Boot camp ... there is no liberty or leave DURING boot camp. At PIR that's different, SOME sailors must go check in or get on a plane to their new command immediately, others have Cinderella Liberty where they must check back in at a certain time. Used to be that others had unrestricted liberty and could stay off base for the entire three days but that policy is NOT in effect anymore. Generally, boot camp CANNOT grant leave, that's done by the A school the sailors report to. For Christmas Eve graduations, the divisions do get to take leave, the procedure will be explained to them in boot camp.  For those in boot camp over the holidays, they will have a nice dinner, maybe with a church group, and will have a relaxed routine.  The Adopt A Sailor program only applies to those close to graduation and is subject to change year by year.  

I do have this from the General Discussion forum on holiday graduation from Navy for Moms Admin:

***I have some updated info for sailors who will have PIR and then coming to GL "A" schools during Nov and Dec time frame:

The sailors will be allowed to take the holiday leave, they will fill out a leave chit and sign a page 13,
stating they understand that they will go in the hole with leave days. When a sailor goes in the hole with leave days, if something happens later on (before they earn the leave days back) it will be hard to go on leave. Also if the sailor does not earn the leave days back prior to transferring to their next command they will NOT be allowed to go on leave between "A" school and their fist duty station.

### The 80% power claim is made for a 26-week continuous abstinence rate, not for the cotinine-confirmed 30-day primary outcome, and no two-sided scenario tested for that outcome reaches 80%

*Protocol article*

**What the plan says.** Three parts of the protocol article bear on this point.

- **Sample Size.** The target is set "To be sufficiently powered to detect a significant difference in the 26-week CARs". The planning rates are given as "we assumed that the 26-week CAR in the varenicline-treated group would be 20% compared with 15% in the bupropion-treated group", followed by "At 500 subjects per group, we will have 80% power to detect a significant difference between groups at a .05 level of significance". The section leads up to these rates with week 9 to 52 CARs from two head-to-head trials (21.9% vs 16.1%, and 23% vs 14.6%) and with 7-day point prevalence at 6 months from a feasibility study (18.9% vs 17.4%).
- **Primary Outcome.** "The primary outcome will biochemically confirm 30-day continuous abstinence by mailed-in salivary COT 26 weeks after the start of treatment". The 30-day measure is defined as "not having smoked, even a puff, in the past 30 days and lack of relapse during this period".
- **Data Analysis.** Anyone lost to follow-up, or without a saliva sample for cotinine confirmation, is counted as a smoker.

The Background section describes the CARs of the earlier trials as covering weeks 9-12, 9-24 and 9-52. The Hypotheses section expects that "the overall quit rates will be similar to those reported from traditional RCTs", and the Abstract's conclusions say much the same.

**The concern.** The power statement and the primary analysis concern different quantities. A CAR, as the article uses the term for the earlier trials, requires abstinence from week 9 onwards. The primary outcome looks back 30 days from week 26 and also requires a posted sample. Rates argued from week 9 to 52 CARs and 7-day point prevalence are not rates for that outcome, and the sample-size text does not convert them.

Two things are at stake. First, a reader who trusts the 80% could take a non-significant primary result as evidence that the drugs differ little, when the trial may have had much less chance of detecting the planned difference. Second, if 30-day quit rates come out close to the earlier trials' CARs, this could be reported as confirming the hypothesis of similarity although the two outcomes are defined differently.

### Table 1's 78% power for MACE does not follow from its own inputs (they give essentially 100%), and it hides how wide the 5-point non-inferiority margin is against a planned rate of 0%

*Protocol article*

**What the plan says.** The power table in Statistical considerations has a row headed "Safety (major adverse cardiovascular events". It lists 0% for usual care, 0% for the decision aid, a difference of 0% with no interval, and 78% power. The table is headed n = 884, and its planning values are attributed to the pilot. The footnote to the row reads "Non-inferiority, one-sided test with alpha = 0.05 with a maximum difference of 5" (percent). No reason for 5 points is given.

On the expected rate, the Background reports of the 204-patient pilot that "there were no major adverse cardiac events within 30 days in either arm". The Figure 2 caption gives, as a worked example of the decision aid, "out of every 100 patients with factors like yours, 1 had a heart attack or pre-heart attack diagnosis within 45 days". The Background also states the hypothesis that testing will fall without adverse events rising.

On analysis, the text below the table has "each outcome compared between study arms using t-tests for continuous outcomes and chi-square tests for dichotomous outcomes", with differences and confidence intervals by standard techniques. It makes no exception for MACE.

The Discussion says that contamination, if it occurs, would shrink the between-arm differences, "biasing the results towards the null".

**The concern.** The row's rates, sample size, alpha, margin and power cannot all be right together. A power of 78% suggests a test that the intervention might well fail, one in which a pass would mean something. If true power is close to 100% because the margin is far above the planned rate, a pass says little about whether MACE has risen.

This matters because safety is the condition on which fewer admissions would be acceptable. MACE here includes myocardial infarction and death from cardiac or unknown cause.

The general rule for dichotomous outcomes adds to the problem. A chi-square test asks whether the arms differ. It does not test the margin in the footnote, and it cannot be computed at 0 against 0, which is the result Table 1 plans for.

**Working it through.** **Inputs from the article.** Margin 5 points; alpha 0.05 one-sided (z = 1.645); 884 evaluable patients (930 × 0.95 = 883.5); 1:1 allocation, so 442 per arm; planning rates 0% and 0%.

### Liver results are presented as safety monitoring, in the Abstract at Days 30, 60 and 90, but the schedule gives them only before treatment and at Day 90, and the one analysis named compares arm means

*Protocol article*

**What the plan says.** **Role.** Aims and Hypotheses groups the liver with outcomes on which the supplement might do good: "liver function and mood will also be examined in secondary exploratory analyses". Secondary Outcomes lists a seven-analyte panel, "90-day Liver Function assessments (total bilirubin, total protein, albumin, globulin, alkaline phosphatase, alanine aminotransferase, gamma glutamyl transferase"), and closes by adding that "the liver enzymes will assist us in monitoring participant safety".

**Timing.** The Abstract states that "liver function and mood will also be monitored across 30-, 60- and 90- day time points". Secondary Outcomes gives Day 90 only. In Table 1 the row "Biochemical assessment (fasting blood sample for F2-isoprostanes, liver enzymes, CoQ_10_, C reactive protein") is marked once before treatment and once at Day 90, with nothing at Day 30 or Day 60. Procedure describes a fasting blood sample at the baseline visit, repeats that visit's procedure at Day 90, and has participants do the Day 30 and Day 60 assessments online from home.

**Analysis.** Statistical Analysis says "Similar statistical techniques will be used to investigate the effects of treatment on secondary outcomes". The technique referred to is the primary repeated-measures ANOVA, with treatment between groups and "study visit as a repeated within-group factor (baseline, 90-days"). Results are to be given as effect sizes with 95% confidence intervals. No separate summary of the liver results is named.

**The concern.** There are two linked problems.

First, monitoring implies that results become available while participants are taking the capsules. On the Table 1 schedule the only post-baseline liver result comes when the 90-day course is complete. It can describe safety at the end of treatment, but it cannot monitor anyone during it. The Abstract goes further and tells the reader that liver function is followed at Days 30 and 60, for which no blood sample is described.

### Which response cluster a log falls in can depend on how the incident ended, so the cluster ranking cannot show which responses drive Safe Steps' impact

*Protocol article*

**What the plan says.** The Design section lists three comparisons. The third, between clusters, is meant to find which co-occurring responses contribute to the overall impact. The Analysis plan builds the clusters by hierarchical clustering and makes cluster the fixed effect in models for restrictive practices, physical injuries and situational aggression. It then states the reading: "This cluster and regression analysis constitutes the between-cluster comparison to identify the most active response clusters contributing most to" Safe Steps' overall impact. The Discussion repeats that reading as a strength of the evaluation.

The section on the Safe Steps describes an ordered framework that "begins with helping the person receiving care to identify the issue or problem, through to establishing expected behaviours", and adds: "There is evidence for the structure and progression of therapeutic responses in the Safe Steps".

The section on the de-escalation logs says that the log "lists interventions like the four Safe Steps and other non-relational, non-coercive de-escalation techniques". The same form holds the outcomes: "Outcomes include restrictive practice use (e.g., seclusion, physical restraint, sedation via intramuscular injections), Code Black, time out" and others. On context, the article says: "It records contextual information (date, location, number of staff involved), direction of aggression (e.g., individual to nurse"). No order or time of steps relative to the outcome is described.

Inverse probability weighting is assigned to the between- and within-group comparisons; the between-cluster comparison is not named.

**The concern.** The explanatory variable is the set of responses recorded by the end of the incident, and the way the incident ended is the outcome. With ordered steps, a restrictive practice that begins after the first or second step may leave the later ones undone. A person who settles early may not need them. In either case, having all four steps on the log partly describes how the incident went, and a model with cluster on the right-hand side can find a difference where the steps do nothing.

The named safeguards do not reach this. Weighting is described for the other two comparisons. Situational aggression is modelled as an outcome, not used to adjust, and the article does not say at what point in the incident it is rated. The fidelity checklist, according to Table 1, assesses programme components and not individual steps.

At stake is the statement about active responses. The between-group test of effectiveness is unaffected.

New: Thanksgiving PIR liberty for Wednesday graduations: For those staying in Great Lakes, they will check into TSC barracks on Wednesday afternoon, then have all day liberty on the holiday and weekend, returning each evening. Technically Friday is not a holiday, but any duty would be unusual.  For those departing to A schools in other locations, Wednesday afternoon/evening liberty, then Thanksgiving Day liberty.  Departure will usually be on Friday, with a few going on Saturday depending on flight availability.  

A school ... generally, NO leave is granted during A school, except during holiday stand downs. There is sometimes leave after A school, which depends on the next reporting date for C school or the new PCS orders. This is often a time when if a sailor has gone in the hole on holiday leave, they will not get this leave granted.  Now and then sailors on hold waiting for orders are allowed to take leave, but this is very much on a case by case basis and not to be expected.